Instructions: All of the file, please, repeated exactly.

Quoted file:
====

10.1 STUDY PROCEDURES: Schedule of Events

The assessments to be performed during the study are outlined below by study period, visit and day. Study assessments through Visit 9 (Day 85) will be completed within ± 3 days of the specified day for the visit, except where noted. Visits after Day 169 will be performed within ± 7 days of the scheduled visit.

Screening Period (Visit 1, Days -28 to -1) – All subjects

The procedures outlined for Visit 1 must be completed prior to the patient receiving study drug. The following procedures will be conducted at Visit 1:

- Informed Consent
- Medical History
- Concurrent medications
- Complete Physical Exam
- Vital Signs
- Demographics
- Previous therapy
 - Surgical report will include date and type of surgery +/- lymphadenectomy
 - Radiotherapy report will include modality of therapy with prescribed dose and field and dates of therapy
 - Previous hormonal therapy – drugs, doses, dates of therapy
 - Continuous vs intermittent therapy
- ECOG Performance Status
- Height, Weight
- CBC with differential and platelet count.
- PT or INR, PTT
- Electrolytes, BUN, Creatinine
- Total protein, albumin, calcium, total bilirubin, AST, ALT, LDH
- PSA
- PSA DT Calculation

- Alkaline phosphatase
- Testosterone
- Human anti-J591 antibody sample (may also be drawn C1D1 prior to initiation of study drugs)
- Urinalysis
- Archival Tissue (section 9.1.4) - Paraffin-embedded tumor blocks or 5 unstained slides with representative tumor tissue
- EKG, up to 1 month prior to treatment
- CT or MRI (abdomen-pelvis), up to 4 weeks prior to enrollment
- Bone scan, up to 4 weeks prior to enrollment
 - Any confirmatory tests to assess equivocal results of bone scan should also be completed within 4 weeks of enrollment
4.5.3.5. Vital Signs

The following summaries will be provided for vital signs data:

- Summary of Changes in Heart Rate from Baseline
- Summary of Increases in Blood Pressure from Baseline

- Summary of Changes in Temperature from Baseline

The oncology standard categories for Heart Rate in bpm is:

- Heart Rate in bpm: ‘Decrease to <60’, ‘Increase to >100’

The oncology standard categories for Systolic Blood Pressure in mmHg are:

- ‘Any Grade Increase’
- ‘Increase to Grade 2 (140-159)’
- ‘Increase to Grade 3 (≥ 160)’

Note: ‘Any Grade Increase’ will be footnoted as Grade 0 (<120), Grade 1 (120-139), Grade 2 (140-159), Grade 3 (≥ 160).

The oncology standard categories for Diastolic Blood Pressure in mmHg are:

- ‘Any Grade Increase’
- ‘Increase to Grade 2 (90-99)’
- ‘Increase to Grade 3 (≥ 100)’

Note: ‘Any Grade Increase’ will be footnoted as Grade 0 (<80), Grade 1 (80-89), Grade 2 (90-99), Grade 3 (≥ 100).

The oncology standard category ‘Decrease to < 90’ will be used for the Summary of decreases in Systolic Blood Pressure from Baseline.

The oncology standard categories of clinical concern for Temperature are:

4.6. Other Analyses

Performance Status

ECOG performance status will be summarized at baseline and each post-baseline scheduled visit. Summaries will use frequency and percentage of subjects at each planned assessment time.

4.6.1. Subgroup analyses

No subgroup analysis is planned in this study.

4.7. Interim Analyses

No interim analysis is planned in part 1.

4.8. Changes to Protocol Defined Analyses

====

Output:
10.1 STUDY PROCEDURES: Schedule of Events

The assessments to be performed during the study are outlined below by study period, visit and day. Study assessments through Visit 9 (Day 85) will be completed within ± 3 days of the specified day for the visit, except where noted. Visits after Day 169 will be performed within ± 7 days of the scheduled visit.

Screening Period (Visit 1, Days -28 to -1) – All subjects

The procedures outlined for Visit 1 must be completed prior to the patient receiving study drug. The following procedures will be conducted at Visit 1:

- Informed Consent
- Medical History
- Concurrent medications
- Complete Physical Exam
- Vital Signs
- Demographics
- Previous therapy
 - Surgical report will include date and type of surgery +/- lymphadenectomy
 - Radiotherapy report will include modality of therapy with prescribed dose and field and dates of therapy
 - Previous hormonal therapy – drugs, doses, dates of therapy
 - Continuous vs intermittent therapy
- ECOG Performance Status
- Height, Weight
- CBC with differential and platelet count.
- PT or INR, PTT
- Electrolytes, BUN, Creatinine
- Total protein, albumin, calcium, total bilirubin, AST, ALT, LDH
- PSA
- PSA DT Calculation

- Alkaline phosphatase
- Testosterone
- Human anti-J591 antibody sample (may also be drawn C1D1 prior to initiation of study drugs)
- Urinalysis
- Archival Tissue (section 9.1.4) - Paraffin-embedded tumor blocks or 5 unstained slides with representative tumor tissue
- EKG, up to 1 month prior to treatment
- CT or MRI (abdomen-pelvis), up to 4 weeks prior to enrollment
- Bone scan, up to 4 weeks prior to enrollment
 - Any confirmatory tests to assess equivocal results of bone scan should also be completed within 4 weeks of enrollment
4.5.3.5. Vital Signs

The following summaries will be provided for vital signs data:

- Summary of Changes in Heart Rate from Baseline
- Summary of Increases in Blood Pressure from Baseline

- Summary of Changes in Temperature from Baseline

The oncology standard categories for Heart Rate in bpm is:

- Heart Rate in bpm: ‘Decrease to <60’, ‘Increase to >100’

The oncology standard categories for Systolic Blood Pressure in mmHg are:

- ‘Any Grade Increase’
- ‘Increase to Grade 2 (140-159)’
- ‘Increase to Grade 3 (≥ 160)’

Note: ‘Any Grade Increase’ will be footnoted as Grade 0 (<120), Grade 1 (120-139), Grade 2 (140-159), Grade 3 (≥ 160).

The oncology standard categories for Diastolic Blood Pressure in mmHg are:

- ‘Any Grade Increase’
- ‘Increase to Grade 2 (90-99)’
- ‘Increase to Grade 3 (≥ 100)’

Note: ‘Any Grade Increase’ will be footnoted as Grade 0 (<80), Grade 1 (80-89), Grade 2 (90-99), Grade 3 (≥ 100).

The oncology standard category ‘Decrease to < 90’ will be used for the Summary of decreases in Systolic Blood Pressure from Baseline.

The oncology standard categories of clinical concern for Temperature are:

4.6. Other Analyses

Performance Status

ECOG performance status will be summarized at baseline and each post-baseline scheduled visit. Summaries will use frequency and percentage of subjects at each planned assessment time.

4.6.1. Subgroup analyses

No subgroup analysis is planned in this study.

4.7. Interim Analyses

No interim analysis is planned in part 1.

4.8. Changes to Protocol Defined Analyses